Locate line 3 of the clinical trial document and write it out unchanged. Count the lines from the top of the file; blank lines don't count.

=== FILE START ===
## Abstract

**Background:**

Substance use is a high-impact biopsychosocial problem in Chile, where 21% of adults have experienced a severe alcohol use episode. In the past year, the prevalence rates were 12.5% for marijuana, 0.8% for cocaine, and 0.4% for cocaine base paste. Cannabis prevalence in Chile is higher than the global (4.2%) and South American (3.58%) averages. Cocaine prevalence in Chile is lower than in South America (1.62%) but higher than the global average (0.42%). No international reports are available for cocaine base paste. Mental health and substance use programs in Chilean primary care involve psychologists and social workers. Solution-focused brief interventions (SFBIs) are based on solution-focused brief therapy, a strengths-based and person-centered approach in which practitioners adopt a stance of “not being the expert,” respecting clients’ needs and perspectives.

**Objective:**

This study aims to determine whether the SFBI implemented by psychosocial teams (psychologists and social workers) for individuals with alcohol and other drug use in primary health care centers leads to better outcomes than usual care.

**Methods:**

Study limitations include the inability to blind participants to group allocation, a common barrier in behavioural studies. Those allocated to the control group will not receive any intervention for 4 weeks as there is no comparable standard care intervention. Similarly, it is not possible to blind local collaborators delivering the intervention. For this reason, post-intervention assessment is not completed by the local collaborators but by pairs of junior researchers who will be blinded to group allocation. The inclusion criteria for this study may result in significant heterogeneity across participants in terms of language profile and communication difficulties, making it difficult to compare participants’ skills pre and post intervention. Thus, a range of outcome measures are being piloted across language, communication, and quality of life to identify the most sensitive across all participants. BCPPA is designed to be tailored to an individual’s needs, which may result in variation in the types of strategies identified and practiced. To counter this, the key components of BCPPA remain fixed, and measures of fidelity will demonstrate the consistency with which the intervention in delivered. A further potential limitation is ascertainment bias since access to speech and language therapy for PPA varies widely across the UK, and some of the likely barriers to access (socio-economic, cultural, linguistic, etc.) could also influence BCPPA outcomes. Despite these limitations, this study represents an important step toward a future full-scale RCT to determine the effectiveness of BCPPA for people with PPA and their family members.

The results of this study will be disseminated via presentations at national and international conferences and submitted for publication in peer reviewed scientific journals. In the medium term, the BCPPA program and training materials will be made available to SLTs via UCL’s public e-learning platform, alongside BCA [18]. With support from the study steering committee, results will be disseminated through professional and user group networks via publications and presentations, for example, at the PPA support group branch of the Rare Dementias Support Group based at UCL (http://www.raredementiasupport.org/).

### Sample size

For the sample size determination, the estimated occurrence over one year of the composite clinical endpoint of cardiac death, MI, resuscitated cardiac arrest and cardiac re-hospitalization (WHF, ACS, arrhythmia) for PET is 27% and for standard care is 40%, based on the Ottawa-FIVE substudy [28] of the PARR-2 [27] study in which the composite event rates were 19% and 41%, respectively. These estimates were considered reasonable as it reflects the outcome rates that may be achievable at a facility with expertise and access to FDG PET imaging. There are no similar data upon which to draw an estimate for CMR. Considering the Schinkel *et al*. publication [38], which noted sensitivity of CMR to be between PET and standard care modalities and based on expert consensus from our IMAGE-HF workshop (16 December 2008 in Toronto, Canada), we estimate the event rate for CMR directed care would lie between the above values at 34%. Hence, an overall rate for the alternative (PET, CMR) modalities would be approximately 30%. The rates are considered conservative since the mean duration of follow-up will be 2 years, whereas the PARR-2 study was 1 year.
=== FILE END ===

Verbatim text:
Substance use is a high-impact biopsychosocial problem in Chile, where 21% of adults have experienced a severe alcohol use episode. In the past year, the prevalence rates were 12.5% for marijuana, 0.8% for cocaine, and 0.4% for cocaine base paste. Cannabis prevalence in Chile is higher than the global (4.2%) and South American (3.58%) averages. Cocaine prevalence in Chile is lower than in South America (1.62%) but higher than the global average (0.42%). No international reports are available for cocaine base paste. Mental health and substance use programs in Chilean primary care involve psychologists and social workers. Solution-focused brief interventions (SFBIs) are based on solution-focused brief therapy, a strengths-based and person-centered approach in which practitioners adopt a stance of “not being the expert,” respecting clients’ needs and perspectives.